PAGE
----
Singapore’s competition regulator on Monday issued an infringement decision against ride-hailing firms Grab and Uber, saying the sale of Uber’s Southeast Asian business to Grab led to a substantial lessening of competition.
The Competition and Consumer Commission of Singapore, or CCCS, said that after examining the two companies’ internal documents, it found that Uber would not have left the Singapore market by simply terminating its business if the transaction hadn’t taken place.
“Instead, Uber would have continued its operations in Singapore, while exploring other strategic commercial options, such as collaboration
with another market player, or a sale to an alternative buyer. The transaction has removed Grab’s closest competitor in ride-hailing platform services, namely Uber,” CCCS said. “The transaction is anti-competitive,” it said.
Grab Singapore said on Monday it was glad that it wasn’t required to unwind the Uber deal, but it didn’t agree with the CCCS decision.
“Grab completed the transaction within its legal rights, and still maintains we did not intentionally or negligently breach competition laws,” Lim Kell Jay, head of Grab Singapore, said in a statement.
“It is unfortunate that the CCCS is taking a very narrow market definition in arriving at its conclusion,” he added, noting that riders are still free to chose between street-hail taxis and private-hire cars.
Uber’s chief international business officer, Brooks Entwistle, said his company was disappointed by the CCCS decision.
“We believe it is based on an inappropriately narrow definition of the market, and that it incorrectly describes the dynamic nature of the industry, among other concerns. We are reviewing the decision carefully and will consider our options, including an appeal,” Entwistle said in an emailed comment.
After the removal of the closest competitor, Grab increased prices, CCCS said.
It added that it received “numerous” complaints from riders and drivers about Grab’s effective increases in fares and commissions, via fewer promotions and driver incentives, since the deal, with regulators finding fares effectively increased by 10 percent and 15 percent post-deal.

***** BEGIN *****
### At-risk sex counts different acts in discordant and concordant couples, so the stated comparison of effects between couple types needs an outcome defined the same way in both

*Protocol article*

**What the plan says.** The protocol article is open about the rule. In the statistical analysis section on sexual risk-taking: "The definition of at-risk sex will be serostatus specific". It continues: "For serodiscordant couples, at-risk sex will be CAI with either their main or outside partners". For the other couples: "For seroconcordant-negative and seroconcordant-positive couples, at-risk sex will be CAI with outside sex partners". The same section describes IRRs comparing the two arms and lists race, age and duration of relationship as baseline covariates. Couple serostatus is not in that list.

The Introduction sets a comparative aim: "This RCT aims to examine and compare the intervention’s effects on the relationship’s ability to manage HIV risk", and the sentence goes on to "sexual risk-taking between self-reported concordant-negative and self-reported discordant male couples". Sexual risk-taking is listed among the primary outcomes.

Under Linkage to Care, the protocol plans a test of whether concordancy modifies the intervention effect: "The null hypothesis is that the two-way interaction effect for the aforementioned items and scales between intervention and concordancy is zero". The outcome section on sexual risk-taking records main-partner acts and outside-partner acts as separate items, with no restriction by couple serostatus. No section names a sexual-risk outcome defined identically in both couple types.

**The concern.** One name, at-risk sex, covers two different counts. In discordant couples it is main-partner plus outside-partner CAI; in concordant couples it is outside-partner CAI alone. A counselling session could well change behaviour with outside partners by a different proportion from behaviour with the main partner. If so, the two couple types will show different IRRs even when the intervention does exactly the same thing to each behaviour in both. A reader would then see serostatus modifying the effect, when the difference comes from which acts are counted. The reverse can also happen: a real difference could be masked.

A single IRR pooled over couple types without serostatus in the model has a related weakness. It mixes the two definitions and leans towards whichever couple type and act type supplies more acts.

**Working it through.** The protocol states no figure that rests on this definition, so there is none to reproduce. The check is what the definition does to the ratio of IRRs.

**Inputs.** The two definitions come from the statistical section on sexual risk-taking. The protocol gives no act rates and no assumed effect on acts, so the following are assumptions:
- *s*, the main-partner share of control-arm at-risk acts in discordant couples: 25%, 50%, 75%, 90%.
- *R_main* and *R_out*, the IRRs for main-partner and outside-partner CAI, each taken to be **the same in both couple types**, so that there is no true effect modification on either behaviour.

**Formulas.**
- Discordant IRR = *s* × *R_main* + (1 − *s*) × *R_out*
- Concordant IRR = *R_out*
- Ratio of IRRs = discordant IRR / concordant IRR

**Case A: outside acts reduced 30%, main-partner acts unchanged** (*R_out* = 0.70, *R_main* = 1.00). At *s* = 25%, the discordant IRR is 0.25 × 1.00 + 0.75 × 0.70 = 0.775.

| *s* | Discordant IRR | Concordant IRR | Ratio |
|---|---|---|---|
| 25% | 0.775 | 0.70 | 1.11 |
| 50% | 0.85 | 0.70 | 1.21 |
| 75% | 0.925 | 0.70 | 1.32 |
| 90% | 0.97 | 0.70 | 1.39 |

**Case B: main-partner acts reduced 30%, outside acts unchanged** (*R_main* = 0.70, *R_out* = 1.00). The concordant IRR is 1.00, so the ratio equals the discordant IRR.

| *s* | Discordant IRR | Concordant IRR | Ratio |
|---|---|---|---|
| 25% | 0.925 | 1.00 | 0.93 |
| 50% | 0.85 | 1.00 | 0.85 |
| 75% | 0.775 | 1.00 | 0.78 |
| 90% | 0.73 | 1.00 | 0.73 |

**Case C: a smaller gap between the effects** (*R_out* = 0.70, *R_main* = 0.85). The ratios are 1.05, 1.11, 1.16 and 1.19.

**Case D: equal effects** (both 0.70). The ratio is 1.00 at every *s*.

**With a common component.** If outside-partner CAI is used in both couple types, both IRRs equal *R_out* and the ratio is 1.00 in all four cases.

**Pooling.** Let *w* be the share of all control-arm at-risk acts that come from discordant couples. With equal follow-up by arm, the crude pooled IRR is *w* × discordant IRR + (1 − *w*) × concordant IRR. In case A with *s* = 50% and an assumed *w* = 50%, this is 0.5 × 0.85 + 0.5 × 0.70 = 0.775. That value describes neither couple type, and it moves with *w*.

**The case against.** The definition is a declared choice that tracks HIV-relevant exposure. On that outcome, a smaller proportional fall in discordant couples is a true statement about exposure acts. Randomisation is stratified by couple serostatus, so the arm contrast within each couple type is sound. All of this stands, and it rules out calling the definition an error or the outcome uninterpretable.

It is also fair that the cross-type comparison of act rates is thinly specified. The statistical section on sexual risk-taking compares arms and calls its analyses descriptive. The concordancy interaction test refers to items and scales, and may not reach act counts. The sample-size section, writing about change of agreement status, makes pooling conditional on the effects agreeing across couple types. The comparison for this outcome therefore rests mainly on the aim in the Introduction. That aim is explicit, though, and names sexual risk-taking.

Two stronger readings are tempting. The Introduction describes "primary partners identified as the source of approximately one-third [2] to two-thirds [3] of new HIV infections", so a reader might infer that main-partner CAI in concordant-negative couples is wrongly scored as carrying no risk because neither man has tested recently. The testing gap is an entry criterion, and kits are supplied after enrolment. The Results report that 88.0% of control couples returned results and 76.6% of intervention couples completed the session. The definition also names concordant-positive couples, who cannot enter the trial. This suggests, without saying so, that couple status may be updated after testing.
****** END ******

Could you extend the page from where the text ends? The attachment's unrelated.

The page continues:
Grab disputed that it had raised prices, but said it would continue to submit weekly pricing data to CCCS for monitoring. The ride-hailing company said it would stick with its pre-transaction pricing model, pricing policies and driver commissions.
CCCS noted that Grab also now holds an around 80 percent market share, with the entry of several small players not able to affect the market significantly.
“Strong network effects make it difficult for potential competitors to scale and expand in the market, particularly given that Grab had imposed exclusivity obligations on taxi companies, car rental partners, and some of its drivers,” CCCS said. “Grab’s exclusivities hamper the ability of potential competitors to access drivers and vehicles that are necessary for expansion in the market.”
Remedies and Penalties
Singapore’s regulators imposed remedies to less the deal’s impact on riders and drivers and also imposed financial penalties on Uber and Grab to deter any future completed, irreversible mergers that could harm competition, it said.
The remedies included ensuring Grab drivers can use any ride-hailing platform, without exclusivity, removing Grab’s exclusivity arrangements with any taxi fleet and maintaining Grab’s pre-merger pricing algorithm and driver commission rates.
Grab said that it has advocated for industry-wide regulations to allow drivers to freely choose which platform or operator they want to drive with, but it added that all transport players, including taxi operators, should be subject to non-exclusivity conditions.
“Grab should not be the only transport player subjected to non-exclusivity conditions,” Grab’s Lim said in the statement.
CCCS also required Uber to sell the Lion City Rentals vehicles to any potential competitor with a reasonable offer, and prevented Uber from selling the vehicles to Grab without prior CCCS approval.
“This prevents Grab and Uber from absorbing or hoarding Lion City Rentals vehicles to inhibit the access to a vehicle fleet by a new competitor,” CCCS said.
It also imposed financial penalites of S$6.58 million on Uber and S$6.42 million on Grab, the statement said.
This article was originally published on Monday 24 September 2018 at 17:34 SGT; it has since been updated to include a comment from Uber.